LUTs in Tech Industry
Ever since the launch of photo filter and beautification apps, folks in the tech industry are doing all sorts of things around filters. Color filters are one of them. But the funny thing is, color filters can be implemented in mobile apps in a lot of ways. Let’s explore some of them:
- RGB Spline Curves: This involves plotting value coordinates for each color curve. Things like brightness, saturation, and contrast have to be mentioned separately in code.
Curves: Composite (0,38), (63,66), (195,191), (255,219)
Curves: Red (0,15), (101,92), (129,129), (255,255)
Curves: Green (0,15), (85,65), (128,128), (255,255)
Curves: Blue (0,10), (59, 70), (158,170), (255,245)
As you can see, for complex curves the number of values that needs to be plotted will become a nightmare for both designer as well as the dev.
- Adobe Photoshop curves (ACV): ACV is more or less the same. It’s an adjustment layer in Photoshop that can store the spline curve values in it. But now, a designer no longer need to note down each and every coordinate. The only catch with this is that both Android & iOS needs a third party library integration to support/read an ACV file. Which will increase the overall size of compiled app plus, it introduces third party dependency.
- Look Up Table (LUT): One of the reasons the tech industry started using LUT is when they noticed a lag in switching between filters. This is because, at a given point in time, a mobile app is always running a lot of background processes — this makes filter applying an extensive battery consuming task. LUTs can be stored as .png/.3dl/.cube.
Creating LUTs using Photoshop
It can be said that LUTs in Photoshop (Ps) is somewhat like a hidden gem. It is completely possible to create a stellar photo effect using Ps and save it as a single LUT file. Check out the tutorial shown down below which uses a mix of adjustment layers such as Curves, Channel Mixer, Gradient Map, Levels, Black & White, and Color Balance to create the desired effect and then combine all of that in a single layer using LUT. All inside Ps.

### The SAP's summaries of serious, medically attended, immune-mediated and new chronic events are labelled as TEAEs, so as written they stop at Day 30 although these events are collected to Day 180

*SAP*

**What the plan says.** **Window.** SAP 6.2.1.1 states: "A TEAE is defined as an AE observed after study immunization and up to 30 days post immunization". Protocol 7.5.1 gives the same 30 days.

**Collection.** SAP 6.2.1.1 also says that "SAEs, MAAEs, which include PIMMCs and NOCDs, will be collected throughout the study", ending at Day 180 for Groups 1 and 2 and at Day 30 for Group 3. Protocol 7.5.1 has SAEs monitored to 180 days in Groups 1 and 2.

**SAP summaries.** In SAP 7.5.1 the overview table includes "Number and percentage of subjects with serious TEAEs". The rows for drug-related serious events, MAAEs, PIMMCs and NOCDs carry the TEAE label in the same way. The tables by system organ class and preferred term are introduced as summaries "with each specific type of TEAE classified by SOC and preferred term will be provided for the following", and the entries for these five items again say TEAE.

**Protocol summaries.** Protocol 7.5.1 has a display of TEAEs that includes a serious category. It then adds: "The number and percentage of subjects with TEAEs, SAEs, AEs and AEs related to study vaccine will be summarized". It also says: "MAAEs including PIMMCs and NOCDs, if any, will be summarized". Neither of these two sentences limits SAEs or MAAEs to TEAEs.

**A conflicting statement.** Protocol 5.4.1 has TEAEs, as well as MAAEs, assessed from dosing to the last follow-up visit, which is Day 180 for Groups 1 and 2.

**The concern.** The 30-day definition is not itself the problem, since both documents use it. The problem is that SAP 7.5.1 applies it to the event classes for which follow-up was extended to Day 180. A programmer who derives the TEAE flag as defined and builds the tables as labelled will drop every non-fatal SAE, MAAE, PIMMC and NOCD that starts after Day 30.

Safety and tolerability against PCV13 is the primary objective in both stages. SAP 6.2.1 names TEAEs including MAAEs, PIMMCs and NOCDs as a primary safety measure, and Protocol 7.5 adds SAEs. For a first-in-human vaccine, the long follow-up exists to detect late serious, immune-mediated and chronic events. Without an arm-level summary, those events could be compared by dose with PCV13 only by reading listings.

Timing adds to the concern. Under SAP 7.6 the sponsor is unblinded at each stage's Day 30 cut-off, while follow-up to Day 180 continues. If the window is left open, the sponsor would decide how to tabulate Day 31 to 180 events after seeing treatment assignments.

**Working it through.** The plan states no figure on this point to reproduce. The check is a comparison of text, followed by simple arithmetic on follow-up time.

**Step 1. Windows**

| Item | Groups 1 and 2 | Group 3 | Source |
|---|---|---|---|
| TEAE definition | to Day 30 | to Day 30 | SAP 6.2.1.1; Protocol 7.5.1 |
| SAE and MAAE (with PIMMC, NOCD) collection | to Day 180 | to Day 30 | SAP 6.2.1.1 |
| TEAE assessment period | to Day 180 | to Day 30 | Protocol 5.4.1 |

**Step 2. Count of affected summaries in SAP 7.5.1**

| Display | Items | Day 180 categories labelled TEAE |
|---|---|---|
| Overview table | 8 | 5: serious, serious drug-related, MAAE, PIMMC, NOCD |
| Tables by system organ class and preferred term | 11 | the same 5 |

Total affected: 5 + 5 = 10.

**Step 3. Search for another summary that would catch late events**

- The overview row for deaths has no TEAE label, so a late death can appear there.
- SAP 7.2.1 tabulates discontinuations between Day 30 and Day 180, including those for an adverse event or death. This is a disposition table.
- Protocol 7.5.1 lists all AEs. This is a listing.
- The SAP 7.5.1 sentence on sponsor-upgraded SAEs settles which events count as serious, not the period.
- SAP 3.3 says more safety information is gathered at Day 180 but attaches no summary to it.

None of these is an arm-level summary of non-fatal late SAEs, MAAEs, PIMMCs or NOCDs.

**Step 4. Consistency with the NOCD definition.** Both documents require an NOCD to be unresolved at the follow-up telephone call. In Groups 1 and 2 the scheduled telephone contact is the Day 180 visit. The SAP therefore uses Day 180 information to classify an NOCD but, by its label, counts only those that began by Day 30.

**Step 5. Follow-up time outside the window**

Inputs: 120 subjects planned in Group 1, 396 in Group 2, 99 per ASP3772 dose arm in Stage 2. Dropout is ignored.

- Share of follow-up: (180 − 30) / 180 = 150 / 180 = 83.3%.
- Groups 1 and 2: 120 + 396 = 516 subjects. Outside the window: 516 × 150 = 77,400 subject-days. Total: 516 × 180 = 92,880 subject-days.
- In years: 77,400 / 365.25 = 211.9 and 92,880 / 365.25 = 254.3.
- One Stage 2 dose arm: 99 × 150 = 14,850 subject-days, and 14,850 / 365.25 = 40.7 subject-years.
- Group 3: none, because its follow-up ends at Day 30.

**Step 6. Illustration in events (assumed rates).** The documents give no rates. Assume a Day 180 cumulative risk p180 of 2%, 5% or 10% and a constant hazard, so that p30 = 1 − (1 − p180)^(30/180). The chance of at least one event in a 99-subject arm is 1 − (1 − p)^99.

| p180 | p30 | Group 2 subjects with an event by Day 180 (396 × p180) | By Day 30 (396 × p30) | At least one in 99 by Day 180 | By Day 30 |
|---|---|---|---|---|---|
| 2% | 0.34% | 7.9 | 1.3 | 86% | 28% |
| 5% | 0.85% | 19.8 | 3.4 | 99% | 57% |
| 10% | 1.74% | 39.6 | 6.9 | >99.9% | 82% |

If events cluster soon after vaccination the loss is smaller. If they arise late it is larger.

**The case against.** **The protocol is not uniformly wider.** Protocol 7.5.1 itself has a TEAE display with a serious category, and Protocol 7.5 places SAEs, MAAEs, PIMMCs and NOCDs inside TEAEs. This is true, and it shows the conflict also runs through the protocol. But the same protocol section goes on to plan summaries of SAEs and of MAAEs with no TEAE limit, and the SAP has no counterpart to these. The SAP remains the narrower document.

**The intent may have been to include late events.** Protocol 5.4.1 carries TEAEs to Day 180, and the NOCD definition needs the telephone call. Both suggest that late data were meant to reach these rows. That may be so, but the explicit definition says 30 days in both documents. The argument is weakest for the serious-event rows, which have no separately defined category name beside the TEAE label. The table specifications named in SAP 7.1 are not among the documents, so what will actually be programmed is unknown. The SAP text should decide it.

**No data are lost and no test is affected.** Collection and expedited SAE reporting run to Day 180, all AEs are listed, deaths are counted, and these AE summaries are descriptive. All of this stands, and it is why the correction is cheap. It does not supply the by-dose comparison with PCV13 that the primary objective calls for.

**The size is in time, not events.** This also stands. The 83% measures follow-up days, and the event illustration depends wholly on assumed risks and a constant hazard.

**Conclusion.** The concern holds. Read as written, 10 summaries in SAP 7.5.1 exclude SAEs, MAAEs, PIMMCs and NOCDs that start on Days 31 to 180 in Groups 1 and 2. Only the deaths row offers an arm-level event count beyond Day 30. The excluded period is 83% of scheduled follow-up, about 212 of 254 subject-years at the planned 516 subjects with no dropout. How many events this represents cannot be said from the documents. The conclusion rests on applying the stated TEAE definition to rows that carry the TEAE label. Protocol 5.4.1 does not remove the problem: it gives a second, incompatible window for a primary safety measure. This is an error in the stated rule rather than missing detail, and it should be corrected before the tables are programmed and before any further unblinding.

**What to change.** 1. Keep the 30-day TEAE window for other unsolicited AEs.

In short, once you have played around to get the final effect, with your background layer locked and adjustment layers ready to go, click on File, Export, and then Color Lookup Tables. From there Ps will ask for a description, quality, and format. The suggested method is to lower the quality to Medium or High rather than Maximum and to use CUBE instead of 3DL (CUBE is more widely accessible across other applications). Rename and save this LUT file where you want to.
LUTs using PNG (Hald)
Hald is a graphical representation of 3D LUT in a form of a color table which contains all of the color gradations of 3DLUT. If Hald is loaded into editing software and a color correction is applied to it, you can use 3D LUT Creator to convert your Hald into 3D LUT and apply it to a photo or a video in your editor.
In simpler terms, it is a 3D LUT converted into 2D image as JPG or PNG file. Hald is a pattern containing all color values (pixels) for a specific size of grid. Bigger the grid, better color accuracy in the output result. Bigger grids have lesser interpolation of values as compared to the smaller ones but are heavier to load into the system as a tradeoff.
Effects are applied over a neutral hald file and saved using Ps to get the final LUT. Neutral hald files of different grid sizes shown below: